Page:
A complete change in policy at Canon has transpired. The company has decided to compete in the mirrorless cinema market. With Cinema EOS established as a separate business, it seems the stills camera are off the leash. What a fantastic day it is for camera nerds and filmmakers alike who can rejoice in the specs and the creative possibilities of Canon’s new EOS R5 with 8K video and cutting edge new sensor technology.
The rumoured specs have turned out to be real and Canon will announce the EOS R5 today. Featuring a chunkier body design and dual card slots, the camera pictured above is aimed at the Canon 5D level of user – perhaps even a bit higher. Now there is a cutting edge camera to match those cutting edge EOS R lenses announced last year, such as the 28-70mm F2.0L and next generation mirrorless 50mm F1.2L.
The camera finally gets competitive with rival top of the range mirrorless cameras from Sony and Panasonic. IBIS, 4K video without a crop, 8K and a raft of new codec options are included. This the first time this has happened in 8 years.
Will the new camera have that Canon mojo and colour science like the 1D C? Will it be a success versus Sony and the Panasonic S1H?
Suddenly video is important at Canon again
After years of sub-par video specs from Canon versus the excitement generated by Panasonic, Sony, Fuji, Nikon racing ahead on mirrorless camera video features, Canon has woken up. It’s not clear what has prompted the change – new manufacturing coming online, long term technological R&D coming to fruition, or even falling DSLR sales and a big political shift in management.
What is clear, is that the EOS R5 is shaping up to be a beast. As well as the amazing video features, the camera comes with a raft of crucial ergonomic improvements over the ‘weak’ EOS R. Take a look at the back of the camera below:
It is far more like a traditional 5D in mirrorless camera form, and I’m very happy about that. A much larger EVF, a proper joystick in place of the terrible idea that was the touch-bar on the first EOS R, and a big chunky click wheel. In addition the dedicated focus magnification and rate buttons are very welcome for pro use.
“Today’s announcement comes as a direct result of the tireless effort of Canon engineers who have been tasked with developing the next generation of Canon EOS R camera and RF lenses to help elevate the popular system that was announced in 2018,” said Kazuto Ogawa, president and chief operating officer, Canon U.S.A., Inc. “In developing the new camera, Canon listened to extensive user-feedback from a variety of photographers. The outcome is a camera and lenses that will delight a variety of shooters and further helps to demonstrate Canon’s commitment to full-frame mirrorless cameras and lenses.”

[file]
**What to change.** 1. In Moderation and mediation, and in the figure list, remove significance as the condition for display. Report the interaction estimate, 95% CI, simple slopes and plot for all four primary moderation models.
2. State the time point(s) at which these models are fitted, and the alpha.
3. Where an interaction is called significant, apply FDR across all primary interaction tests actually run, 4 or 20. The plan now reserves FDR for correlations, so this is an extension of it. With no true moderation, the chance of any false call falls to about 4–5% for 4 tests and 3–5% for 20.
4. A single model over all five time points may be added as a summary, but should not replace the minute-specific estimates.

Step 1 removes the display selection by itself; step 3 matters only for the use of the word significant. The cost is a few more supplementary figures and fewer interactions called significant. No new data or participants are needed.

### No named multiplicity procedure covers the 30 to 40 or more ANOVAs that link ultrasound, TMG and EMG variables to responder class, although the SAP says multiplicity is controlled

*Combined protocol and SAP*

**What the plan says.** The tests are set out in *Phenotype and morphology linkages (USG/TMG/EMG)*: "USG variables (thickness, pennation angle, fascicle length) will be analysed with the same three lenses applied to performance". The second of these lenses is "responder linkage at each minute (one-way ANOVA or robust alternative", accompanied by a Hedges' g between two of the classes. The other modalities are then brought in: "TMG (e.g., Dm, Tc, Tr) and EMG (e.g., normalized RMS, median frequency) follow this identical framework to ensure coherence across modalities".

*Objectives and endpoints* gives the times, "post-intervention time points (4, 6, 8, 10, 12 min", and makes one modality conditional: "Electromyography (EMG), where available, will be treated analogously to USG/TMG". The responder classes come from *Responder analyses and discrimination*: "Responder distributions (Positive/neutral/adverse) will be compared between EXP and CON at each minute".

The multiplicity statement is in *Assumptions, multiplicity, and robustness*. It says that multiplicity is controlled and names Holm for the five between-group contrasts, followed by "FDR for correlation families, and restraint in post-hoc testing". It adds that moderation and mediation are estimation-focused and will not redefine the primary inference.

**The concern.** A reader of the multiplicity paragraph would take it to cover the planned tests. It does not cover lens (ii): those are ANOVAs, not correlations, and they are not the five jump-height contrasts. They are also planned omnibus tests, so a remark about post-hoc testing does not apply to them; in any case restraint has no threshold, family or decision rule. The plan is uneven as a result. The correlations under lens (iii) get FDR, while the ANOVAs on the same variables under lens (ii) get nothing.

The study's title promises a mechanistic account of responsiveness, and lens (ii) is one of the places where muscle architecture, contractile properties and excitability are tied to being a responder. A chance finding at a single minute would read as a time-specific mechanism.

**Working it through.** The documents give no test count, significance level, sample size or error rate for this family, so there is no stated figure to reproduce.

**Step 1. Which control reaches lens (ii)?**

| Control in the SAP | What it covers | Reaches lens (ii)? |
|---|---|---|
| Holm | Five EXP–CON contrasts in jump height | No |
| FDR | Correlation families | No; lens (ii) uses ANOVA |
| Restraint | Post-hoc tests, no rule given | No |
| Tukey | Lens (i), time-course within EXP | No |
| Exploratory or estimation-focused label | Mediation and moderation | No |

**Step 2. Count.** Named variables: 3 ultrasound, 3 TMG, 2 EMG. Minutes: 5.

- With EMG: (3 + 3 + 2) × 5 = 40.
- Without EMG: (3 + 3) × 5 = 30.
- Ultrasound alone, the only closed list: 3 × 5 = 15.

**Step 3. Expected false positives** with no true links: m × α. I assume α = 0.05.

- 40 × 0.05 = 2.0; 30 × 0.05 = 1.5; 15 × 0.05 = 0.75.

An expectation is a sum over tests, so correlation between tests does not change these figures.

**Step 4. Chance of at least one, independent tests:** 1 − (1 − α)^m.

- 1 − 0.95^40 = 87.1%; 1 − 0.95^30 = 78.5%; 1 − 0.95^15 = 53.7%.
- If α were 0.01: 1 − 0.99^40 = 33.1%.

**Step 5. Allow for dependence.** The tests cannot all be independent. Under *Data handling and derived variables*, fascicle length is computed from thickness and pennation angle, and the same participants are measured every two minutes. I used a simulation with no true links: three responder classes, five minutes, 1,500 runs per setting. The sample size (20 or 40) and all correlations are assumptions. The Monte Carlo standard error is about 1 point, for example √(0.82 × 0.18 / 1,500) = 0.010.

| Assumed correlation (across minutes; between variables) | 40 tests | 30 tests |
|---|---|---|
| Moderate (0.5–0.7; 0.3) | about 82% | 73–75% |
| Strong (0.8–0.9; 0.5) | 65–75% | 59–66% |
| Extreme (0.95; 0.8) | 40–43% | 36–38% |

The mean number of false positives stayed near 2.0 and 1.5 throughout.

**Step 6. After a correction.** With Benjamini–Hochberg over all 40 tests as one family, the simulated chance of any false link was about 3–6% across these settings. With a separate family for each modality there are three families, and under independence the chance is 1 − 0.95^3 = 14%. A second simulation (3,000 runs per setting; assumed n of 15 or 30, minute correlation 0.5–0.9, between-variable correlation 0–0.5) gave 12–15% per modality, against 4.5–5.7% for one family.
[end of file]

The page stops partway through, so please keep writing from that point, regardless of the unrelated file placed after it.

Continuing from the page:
Canon says the main goal of the enthusiast/pro level EOS R cameras will be “Speed, Comfort and High-Image-Quality.” There is rumoured to be an R6 announced later this year which takes the 5K RAW internal video recording and 20MP sensor from the 1D X Mark III and puts it in a body very similar to the R5.
The EOS R5 will be on show from 27th February to 1st March at Japan’s CP+ show.
“From a video perspective, the camera’s 8K video capture capability will prepare videographers for the future of movie-making- capturing 8K footage today allows for even higher-quality 4K productions in addition to the ability to extract high-resolution still images from the video footage. The EOS R5 will be the first Canon camera equipped with IBIS (In Body Image Stabilization) and when used in conjunction with the extremely effective in-lens stabilization (IS), will allow photographers to handhold the camera in light levels not previously imagined. Additionally, the camera will also feature dual-card slots and will support the automatic transfer of image files from the device to the new image.canon cloud platform.”
Canon did not release detailed codec or frame rate information with the development announcement of the R5 today.
But given the surprising video specs on the 1D X Mark III, predominantly a stills camera, this more video orientated body has a lot to live up to on the codec side. Expect internal 10bit C-LOG plus 8bit options for smaller file sizes. The rumours had the camera do 8K RAW and 4K/120p. The data rate, we calculated to be the same in both modes as the 1D X Mark III image processor handles in 5.5K RAW at 60p. There’s no information about any crops but it’s very likely that 8K and 4K at 24p will be a full sensor readout with no crop.
The official Canon source of this information can be seen at: https://global.canon/en/news/2020/20200213.html